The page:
Monroe County may owe the state much less for Medicaid back payments that it previously expected, a development that will make crafting next year's budget a little easier. The bill is going from $3.6 million to $1.9 million, about a 47 percent decrease.
The state Agency for Health Care Administration initially billed the county $3.6 million for Medicaid payments dating back to November 2001, but the agency has since recalculated the debt, according to the Florida of League of Cities, which sued the state agency over the billing issue.
The news comes as the county is assembling its budget for the 2012-13 fiscal year, which begins Oct. 1.
"This gives us more confidence going into the budget season," County Administrator Roman Gastesi said.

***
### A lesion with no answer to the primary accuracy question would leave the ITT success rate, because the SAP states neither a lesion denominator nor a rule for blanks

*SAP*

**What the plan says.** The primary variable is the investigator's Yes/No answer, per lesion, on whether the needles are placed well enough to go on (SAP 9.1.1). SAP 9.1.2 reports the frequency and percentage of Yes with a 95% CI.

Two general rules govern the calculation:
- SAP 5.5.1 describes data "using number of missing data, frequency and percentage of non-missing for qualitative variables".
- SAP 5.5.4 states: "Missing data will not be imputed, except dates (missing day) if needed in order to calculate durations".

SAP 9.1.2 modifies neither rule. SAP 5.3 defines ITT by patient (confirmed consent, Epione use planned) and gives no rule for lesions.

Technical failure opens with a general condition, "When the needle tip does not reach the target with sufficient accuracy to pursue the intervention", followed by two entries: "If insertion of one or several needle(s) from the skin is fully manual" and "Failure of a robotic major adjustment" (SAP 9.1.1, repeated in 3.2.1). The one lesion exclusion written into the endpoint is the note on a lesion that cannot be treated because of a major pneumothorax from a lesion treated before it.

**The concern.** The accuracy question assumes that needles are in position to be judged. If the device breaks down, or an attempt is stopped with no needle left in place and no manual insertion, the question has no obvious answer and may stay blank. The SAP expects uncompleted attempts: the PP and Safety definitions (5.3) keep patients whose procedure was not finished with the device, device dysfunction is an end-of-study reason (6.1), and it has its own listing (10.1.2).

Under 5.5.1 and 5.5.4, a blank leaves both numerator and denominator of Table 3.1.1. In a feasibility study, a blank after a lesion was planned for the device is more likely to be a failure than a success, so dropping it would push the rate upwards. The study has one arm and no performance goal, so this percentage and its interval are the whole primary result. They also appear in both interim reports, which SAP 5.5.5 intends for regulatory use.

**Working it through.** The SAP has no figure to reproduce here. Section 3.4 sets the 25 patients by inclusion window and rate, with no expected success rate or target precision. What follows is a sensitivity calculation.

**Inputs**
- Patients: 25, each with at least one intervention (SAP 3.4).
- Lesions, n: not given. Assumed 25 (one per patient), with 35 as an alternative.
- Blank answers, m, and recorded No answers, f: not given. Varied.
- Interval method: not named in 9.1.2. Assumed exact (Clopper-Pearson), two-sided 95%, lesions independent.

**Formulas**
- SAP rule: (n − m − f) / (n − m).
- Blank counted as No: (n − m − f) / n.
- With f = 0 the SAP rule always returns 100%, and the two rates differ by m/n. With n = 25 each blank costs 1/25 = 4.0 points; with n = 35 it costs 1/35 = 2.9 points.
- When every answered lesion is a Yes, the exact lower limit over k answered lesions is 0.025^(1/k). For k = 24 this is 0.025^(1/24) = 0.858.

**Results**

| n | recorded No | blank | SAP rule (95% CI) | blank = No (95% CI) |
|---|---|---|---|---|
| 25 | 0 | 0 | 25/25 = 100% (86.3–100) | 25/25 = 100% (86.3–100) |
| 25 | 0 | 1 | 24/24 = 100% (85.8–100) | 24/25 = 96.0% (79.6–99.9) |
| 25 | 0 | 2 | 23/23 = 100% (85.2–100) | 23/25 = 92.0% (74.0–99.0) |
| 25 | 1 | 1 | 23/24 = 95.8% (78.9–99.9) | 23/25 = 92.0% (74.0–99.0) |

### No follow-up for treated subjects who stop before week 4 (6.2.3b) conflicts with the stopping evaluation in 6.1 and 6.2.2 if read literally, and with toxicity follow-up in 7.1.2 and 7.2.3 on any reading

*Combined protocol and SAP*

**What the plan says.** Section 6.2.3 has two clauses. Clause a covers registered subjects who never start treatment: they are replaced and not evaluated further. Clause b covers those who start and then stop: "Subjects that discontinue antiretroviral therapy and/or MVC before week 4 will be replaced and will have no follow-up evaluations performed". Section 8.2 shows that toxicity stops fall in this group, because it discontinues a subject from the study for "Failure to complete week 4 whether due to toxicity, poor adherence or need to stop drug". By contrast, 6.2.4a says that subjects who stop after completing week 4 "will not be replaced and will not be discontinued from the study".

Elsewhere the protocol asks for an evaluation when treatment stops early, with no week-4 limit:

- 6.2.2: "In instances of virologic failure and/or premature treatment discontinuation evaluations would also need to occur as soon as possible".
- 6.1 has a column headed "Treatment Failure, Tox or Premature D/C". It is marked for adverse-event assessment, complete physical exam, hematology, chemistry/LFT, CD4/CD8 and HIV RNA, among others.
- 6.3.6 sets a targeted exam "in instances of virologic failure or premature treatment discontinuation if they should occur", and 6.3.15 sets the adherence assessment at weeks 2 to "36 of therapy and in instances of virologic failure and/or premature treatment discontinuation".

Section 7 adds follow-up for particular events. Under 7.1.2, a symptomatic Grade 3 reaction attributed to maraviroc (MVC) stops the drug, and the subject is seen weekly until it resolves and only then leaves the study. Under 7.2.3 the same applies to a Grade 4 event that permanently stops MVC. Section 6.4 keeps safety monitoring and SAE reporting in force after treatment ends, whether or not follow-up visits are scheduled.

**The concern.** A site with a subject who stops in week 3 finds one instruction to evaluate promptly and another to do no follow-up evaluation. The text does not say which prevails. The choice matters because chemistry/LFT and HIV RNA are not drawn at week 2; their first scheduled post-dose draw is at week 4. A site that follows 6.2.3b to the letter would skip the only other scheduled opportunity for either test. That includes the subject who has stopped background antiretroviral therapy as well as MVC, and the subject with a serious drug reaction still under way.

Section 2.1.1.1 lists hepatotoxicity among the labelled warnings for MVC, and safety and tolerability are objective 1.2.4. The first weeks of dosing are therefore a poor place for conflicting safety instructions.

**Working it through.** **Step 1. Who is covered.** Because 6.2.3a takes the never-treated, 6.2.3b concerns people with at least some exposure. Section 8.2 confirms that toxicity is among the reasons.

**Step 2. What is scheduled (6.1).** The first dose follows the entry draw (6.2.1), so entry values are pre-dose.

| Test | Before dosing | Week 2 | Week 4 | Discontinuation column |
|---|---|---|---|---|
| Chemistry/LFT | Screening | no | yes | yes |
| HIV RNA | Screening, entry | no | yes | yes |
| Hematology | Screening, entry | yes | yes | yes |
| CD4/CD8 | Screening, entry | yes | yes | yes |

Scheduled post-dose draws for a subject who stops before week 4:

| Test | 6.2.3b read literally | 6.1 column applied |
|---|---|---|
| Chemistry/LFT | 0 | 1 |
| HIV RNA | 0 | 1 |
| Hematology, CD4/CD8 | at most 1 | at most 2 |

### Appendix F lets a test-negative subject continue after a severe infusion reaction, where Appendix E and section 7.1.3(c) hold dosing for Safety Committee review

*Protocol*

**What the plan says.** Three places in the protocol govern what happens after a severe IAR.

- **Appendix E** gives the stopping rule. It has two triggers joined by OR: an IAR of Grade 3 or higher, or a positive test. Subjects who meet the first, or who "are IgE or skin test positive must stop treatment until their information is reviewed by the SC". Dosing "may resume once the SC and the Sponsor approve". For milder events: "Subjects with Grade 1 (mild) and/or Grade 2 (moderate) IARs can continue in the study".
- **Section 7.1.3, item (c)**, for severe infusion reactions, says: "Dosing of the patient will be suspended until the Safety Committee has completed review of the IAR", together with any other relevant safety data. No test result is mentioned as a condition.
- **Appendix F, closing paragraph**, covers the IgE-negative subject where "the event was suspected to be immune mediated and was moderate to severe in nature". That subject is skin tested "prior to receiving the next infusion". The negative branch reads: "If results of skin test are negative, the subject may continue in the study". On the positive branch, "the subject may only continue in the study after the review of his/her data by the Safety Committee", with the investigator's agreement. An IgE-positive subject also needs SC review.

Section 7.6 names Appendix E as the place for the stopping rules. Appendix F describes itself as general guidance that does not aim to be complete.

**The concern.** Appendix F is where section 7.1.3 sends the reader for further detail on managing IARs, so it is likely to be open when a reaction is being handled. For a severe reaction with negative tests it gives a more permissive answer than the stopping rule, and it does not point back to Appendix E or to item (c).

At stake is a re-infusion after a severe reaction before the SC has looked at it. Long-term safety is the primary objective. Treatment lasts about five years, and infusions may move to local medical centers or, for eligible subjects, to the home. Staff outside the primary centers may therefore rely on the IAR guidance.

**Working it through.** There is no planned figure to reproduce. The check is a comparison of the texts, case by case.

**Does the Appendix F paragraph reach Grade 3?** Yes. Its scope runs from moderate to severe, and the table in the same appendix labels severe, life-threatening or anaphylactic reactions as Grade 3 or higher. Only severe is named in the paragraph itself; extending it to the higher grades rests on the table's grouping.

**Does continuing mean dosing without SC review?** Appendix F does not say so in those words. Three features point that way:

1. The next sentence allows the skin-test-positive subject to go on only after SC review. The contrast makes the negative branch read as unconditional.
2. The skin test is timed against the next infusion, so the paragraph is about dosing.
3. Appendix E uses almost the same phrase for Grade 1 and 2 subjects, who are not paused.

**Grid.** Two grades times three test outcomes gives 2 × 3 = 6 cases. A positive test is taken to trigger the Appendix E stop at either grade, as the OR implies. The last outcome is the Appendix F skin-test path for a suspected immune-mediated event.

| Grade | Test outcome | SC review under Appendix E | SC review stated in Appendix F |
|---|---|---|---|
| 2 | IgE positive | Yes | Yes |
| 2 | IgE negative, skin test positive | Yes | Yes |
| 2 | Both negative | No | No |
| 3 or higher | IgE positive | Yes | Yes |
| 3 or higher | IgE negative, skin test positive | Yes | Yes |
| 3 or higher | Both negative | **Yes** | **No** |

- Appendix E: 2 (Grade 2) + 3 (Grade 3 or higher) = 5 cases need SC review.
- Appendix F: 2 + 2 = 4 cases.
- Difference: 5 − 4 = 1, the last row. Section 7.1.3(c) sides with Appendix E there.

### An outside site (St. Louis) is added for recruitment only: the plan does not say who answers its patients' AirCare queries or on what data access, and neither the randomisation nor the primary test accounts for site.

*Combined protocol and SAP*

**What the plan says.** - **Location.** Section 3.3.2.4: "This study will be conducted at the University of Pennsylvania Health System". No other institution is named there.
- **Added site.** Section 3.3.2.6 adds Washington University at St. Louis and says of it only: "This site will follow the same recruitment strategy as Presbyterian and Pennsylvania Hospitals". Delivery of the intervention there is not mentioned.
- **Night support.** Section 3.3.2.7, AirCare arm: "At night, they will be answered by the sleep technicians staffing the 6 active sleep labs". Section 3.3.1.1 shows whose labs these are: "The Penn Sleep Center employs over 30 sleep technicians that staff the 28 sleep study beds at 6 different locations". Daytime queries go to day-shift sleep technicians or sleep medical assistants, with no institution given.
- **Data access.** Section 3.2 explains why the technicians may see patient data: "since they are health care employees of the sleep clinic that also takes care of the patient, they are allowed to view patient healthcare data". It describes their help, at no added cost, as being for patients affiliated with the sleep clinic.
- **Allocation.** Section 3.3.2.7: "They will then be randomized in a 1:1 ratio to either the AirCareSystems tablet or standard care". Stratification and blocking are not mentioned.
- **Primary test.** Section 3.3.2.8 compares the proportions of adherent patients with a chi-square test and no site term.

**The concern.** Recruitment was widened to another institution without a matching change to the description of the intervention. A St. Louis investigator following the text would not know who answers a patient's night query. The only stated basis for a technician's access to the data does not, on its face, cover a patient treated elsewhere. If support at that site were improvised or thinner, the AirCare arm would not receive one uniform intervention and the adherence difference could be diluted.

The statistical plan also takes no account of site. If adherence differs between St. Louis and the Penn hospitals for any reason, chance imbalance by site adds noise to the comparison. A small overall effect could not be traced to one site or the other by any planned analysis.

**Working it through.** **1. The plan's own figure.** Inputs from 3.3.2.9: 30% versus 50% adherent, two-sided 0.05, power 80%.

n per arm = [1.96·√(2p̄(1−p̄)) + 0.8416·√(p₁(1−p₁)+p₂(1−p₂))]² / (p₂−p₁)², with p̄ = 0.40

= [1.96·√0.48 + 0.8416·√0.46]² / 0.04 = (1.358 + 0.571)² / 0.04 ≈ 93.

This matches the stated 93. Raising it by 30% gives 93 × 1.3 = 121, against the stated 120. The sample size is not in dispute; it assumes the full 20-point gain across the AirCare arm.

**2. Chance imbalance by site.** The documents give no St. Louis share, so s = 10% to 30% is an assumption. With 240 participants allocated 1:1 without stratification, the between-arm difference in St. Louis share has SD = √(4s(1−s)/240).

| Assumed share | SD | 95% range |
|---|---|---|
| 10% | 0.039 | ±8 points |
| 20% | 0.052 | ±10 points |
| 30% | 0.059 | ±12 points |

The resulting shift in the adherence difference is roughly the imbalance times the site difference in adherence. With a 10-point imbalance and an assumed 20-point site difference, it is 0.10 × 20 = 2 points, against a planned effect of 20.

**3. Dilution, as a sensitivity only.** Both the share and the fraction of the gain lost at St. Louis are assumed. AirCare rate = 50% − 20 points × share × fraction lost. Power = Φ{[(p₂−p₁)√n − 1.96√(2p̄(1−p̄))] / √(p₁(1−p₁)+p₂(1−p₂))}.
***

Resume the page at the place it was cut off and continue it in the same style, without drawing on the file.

Statewide, the amount assessed to counties is reduced from $325 million to $172.3 million, according to the League of Cities.
Legislation enacted earlier this year and signed into law by Gov. Rick Scott makes it difficult for county governments to challenge incorrect Medicaid bills, and put the counties on the hook for those costs going back to 2001.
Counties pay their share of Medicaid costs based on the residency of health care recipients. But costs incurred through treatment of out-of-county individuals are often incorrectly billed to the county where the patient was treated. Under the new law, counties cannot dispute patients' residency.
In the past, Monroe County saved millions of dollars by researching patients' addresses.
The County Commission has scheduled its first budget workshop for July 26 in Key West.